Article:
If there is one country that should be on every backpacker's 'must see' list, it ought to be Turkey. Istanbul alone, with its multilayered history as capital of both the Byzantine and Ottoman empires, could occupy weeks of your time with its inimitable grand bazaar, haunting Hagia Sophia, various gorgeous crumbling historical buildings and lively pedestrian-friendly streets full of countless cafes and bars all vying for your attention. And while it certainly is a wonderful place to get your first taste of Turkey, it is only the tip of the iceberg. Heading east through Cappadoccia is a delight for any traveller, as the otherworldly landscape of central Anatolia, coupled with the relaxed chill-out atmosphere, will blow your mind even after repeated visits. Hearing the muezzin call to prayer at dusk, echoing through the hills and valleys full of Byzantine cave churches, will be an amazing experience you won’t soon forget. Heading south, travellers have their pick of beaches along the Mediterranean, whether it is an atmospheric bay of Roman ruins all to yourself or a party beach town where the Efes beer runs freely. Other highlights include the Sufi spiritual pilgrimage city of Konya, where the dervishes first whirled hundreds of years ago and where the brilliant poet Rumi is buried, and the atmospheric eastern town of Urfa, where the prophet Abraham is rumoured to have been born. From the Northern black sea coast to the top of Mt. Nemrut and back to the cosmopolitan city where East and West meet, Turkey will get under your skin and leave you wanting to linger longer, its friendly people and unique culture never failing to impress. ~ see Julia Totino
As I gaze at the landscape below, I wonder if I’ve landed on Mars or perhaps have been transported into one of Dali’s surrealist paintings. Picture a spectacular topography of vast plains and valleys, rolling hills, rugged mountains and extinct volcanoes. Then visualize bizarre rock formations - or ‘fairy chimneys’ – in mushroom, pinnacled, capped and conic shapes, scattering the area and giving it an otherworldly appearance. Yes, it’s easy to believe I’m on another planet. But, no, I’m in Cappadocia, a region in central Turkey, about three hours’ drive south of Ankara. Cappadocia covers nearly 3,900 square kilometers in the country’s Central Anatolia Region.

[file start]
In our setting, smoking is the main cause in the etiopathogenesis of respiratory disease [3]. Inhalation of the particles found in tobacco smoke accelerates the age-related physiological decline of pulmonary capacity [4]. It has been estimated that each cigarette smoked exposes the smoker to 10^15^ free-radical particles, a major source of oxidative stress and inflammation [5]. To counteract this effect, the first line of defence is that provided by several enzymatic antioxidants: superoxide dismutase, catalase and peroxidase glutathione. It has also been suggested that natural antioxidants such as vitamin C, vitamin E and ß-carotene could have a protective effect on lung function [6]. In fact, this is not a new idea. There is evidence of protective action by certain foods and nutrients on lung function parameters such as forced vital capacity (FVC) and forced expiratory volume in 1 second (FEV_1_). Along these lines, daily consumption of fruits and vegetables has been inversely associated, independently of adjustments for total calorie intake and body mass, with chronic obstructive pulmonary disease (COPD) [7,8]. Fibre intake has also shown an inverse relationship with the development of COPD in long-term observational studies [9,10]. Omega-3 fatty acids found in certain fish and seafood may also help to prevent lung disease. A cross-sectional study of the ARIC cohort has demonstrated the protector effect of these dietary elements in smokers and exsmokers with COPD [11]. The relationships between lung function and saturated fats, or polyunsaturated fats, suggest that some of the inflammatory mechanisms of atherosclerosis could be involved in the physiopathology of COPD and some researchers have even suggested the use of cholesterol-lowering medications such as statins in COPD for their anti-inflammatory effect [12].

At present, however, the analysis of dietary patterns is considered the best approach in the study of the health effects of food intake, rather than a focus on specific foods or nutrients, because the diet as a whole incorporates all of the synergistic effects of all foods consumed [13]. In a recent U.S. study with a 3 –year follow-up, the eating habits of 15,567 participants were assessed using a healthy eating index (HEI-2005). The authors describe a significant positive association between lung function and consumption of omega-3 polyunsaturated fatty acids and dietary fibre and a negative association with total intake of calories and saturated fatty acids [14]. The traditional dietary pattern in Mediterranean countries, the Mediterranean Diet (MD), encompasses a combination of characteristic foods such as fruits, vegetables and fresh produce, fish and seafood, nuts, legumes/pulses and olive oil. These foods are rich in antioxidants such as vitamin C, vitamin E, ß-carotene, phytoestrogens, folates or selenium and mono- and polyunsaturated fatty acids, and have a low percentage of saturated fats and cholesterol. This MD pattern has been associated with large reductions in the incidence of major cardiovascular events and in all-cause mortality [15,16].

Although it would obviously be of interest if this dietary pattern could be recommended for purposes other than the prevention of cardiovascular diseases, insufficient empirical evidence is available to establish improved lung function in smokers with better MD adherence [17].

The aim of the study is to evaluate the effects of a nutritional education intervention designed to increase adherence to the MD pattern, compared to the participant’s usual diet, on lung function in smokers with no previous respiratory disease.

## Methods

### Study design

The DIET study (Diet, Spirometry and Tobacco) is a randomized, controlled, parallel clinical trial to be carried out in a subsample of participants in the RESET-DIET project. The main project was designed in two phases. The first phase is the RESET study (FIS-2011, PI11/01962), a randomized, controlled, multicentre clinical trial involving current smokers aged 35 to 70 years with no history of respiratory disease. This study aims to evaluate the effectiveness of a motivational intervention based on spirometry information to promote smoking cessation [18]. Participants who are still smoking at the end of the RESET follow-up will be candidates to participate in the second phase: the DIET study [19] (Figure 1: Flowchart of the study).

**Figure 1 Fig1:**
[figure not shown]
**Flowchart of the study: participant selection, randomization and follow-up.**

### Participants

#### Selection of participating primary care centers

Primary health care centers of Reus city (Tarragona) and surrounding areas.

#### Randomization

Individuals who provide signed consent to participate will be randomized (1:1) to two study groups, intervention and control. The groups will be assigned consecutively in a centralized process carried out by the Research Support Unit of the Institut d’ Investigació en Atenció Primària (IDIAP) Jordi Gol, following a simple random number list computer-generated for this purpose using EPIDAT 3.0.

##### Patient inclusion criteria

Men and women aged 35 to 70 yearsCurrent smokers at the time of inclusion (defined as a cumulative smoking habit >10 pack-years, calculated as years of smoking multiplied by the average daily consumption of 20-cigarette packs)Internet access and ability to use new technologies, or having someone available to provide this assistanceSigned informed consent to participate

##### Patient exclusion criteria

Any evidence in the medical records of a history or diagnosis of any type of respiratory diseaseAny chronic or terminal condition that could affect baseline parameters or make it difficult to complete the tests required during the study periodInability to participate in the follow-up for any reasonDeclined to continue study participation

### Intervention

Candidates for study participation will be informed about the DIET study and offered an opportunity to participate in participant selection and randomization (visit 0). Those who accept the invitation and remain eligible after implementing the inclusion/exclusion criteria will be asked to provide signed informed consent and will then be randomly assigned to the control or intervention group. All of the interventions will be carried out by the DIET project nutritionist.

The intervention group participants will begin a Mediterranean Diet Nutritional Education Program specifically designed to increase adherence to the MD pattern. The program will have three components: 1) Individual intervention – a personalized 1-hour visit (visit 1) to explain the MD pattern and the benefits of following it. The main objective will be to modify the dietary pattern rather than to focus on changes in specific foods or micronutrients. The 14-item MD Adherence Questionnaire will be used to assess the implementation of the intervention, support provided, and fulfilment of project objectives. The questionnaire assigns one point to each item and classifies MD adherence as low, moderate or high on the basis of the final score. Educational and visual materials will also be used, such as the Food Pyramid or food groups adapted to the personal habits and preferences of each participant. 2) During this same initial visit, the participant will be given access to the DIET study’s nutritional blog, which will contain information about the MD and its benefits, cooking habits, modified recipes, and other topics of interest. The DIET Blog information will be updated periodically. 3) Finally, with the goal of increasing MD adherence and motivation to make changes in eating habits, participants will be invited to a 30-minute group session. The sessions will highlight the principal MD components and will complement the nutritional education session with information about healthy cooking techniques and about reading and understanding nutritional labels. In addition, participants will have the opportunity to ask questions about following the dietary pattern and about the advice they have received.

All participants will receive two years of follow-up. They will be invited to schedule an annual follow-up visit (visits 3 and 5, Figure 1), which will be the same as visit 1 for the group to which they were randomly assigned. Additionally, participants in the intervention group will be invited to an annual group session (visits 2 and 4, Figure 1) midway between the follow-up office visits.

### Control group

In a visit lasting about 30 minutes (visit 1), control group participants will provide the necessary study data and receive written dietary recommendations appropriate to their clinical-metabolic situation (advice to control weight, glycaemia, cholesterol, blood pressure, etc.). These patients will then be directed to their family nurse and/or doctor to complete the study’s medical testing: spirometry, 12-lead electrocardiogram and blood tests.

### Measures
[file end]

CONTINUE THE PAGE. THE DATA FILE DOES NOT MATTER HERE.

“Prayer is better than sleep." Or so goes the age-old Muslim adage. The first of five calls to prayer streams out from the minaret of every mosque before the sun rises, when dreams just seem to begin. Traveling to Southwestern Turkey - a 99 percent Muslim country - I had romantic notions of the muezzin’s call. "This will be lovely," I said to myself. "People rising to give thanks to God? Beautiful." Sometimes preconceptions in travel can be vastly off course from first-hand experience. As it turns out, I absolutely, positively hated that call to prayer.
To make things clear, our muezzin was no ordinary man of God. The job in Turkey is governmental, and until very recently has not required any formal singing training. Even so, plainly put, our muezzin of the small village I inhabited was far before his days of government work. He was an 11 year-old pubescent boy whose voice often cracked on the too-loudly broadcasted speakers. Instead of a somewhat haunting, yet lyrical, “Allahu Akbar” (God is greatest), that is usually sung, all I could hear was a scratchy “wandering crow, wandering crow”, like a cryptic message played backwards on the Beatles' White Album.
Something mystical wanders the streets of Istanbul right around dinnertime. As sunset drags its last slow light over the city one can feel it. Up from the cracks in the cobblestone streets of Sultanahmet rises an almost palpable feeling of insight into one’s own role in the inexorable passage of time, like the steamy byproduct of the fermentation of history. Droopy-lidded cats that spent the day napping on centenarian graves, legs dripping over the sides in the lazy way that only cats can sleep, wake and stretch their toes. The Aksam [ed. the Muslim call to prayer as it is called in Turkey] sounds from the minarets.
And in this end-of-day haze, connections are made over cups of thick Turkish coffee, through the rattle of backgammon dice, wafting in the candied smoke of apple flavored tobacco. These connections linger on, even after memories have been filed away in the stacks of dormancy. I have seen a pattern emerge since the month I spent in the city that straddles continents.